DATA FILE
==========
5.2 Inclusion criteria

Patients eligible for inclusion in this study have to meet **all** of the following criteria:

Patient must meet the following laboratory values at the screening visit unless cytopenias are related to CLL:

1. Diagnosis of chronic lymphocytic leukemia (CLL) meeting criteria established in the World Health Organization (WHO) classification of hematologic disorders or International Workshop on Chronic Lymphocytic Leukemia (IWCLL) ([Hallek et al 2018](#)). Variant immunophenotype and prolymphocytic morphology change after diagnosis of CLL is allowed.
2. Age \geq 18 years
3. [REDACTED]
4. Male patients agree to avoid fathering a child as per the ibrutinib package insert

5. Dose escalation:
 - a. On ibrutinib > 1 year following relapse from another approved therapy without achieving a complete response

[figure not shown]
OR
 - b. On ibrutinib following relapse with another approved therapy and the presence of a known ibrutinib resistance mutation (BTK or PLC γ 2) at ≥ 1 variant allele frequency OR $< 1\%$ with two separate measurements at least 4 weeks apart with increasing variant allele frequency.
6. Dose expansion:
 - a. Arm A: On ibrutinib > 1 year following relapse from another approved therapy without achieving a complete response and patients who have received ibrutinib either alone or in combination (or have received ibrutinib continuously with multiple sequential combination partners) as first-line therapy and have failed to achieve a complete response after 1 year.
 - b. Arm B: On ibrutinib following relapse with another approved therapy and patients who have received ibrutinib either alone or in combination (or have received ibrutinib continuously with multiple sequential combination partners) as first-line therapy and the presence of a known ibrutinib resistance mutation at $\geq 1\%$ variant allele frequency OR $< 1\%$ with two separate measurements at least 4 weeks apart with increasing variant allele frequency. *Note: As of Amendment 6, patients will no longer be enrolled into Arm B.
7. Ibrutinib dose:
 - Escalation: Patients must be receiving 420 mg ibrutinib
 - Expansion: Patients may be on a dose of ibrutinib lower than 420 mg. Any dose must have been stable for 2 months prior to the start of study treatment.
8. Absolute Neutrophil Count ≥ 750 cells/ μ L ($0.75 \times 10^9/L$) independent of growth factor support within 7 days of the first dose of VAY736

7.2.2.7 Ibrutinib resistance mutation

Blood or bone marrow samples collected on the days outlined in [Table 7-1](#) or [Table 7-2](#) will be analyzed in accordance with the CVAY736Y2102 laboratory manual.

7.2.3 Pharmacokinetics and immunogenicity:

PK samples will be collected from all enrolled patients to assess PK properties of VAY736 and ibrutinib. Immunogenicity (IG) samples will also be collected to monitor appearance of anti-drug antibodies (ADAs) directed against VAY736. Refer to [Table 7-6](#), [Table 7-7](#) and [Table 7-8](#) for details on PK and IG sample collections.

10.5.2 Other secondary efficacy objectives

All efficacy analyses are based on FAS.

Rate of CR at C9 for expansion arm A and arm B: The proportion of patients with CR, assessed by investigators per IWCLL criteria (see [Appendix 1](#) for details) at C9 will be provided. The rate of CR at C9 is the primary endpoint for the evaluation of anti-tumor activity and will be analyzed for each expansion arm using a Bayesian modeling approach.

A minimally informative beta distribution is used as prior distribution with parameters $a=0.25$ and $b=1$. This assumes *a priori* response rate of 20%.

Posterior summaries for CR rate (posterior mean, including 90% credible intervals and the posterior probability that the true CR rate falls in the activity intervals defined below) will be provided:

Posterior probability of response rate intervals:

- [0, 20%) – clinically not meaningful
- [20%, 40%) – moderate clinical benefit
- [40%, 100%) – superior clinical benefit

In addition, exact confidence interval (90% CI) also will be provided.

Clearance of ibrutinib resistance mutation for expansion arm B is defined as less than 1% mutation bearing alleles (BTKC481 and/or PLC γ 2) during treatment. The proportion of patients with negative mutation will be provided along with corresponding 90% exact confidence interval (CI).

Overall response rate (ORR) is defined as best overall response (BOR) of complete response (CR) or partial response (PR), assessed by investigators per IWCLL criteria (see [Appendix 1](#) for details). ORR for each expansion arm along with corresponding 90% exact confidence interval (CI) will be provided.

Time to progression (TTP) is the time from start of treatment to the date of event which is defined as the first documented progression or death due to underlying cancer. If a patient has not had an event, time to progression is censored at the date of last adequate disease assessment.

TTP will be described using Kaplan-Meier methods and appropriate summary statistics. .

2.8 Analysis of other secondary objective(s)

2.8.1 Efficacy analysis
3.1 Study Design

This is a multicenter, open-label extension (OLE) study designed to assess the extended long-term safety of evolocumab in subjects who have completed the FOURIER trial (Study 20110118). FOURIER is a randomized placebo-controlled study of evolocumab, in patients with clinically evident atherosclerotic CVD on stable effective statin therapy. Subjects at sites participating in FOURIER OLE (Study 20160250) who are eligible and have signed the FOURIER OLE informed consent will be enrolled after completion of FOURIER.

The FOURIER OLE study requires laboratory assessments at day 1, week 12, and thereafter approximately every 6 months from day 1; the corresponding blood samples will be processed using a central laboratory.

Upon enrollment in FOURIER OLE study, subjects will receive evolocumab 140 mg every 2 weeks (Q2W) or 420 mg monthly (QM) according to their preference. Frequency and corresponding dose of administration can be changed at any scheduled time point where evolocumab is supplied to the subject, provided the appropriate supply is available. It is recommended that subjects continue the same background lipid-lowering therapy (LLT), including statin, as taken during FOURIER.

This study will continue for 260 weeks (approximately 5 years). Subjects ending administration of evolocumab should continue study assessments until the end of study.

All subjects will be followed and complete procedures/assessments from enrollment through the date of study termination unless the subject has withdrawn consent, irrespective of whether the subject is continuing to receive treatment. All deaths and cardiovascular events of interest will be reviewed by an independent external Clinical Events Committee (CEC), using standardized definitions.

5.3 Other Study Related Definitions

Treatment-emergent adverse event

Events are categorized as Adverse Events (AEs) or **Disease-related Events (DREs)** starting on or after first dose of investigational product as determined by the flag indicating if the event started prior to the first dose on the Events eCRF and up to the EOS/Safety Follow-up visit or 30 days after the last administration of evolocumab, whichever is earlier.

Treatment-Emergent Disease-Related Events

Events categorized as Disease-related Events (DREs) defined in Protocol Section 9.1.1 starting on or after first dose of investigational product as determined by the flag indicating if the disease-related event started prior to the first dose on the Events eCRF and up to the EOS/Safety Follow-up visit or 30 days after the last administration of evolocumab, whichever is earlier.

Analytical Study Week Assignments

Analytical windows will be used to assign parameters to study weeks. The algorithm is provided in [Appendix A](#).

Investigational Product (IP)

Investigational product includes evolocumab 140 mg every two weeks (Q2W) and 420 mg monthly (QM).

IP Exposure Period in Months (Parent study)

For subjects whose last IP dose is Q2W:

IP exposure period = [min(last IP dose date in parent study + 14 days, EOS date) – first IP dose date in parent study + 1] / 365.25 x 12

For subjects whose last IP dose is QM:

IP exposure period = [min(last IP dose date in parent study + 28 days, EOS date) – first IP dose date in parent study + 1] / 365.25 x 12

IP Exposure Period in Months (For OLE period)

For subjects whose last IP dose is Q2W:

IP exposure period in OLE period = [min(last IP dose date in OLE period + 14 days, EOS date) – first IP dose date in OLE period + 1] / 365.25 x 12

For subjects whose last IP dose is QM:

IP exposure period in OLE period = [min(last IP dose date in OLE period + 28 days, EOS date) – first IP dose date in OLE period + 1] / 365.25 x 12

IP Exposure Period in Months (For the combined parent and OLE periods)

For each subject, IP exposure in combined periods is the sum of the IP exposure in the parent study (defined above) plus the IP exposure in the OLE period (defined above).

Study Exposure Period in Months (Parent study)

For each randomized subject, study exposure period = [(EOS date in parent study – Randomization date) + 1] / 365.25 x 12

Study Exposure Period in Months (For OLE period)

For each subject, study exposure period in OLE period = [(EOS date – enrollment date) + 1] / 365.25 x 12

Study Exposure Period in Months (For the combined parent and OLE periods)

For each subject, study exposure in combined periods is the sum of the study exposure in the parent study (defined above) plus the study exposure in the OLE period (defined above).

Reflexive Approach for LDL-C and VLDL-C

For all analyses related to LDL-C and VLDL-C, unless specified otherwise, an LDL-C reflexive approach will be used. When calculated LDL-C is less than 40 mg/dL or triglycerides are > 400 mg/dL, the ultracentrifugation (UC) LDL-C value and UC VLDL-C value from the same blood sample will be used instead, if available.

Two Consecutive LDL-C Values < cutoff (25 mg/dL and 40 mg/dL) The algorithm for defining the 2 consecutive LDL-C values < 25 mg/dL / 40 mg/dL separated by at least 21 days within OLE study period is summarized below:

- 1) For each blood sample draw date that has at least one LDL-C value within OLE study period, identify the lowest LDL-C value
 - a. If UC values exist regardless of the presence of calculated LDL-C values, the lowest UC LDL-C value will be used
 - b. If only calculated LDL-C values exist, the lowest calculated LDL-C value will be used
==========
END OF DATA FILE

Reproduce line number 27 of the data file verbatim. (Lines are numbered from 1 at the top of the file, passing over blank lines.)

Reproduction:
A minimally informative beta distribution is used as prior distribution with parameters $a=0.25$ and $b=1$. This assumes *a priori* response rate of 20%.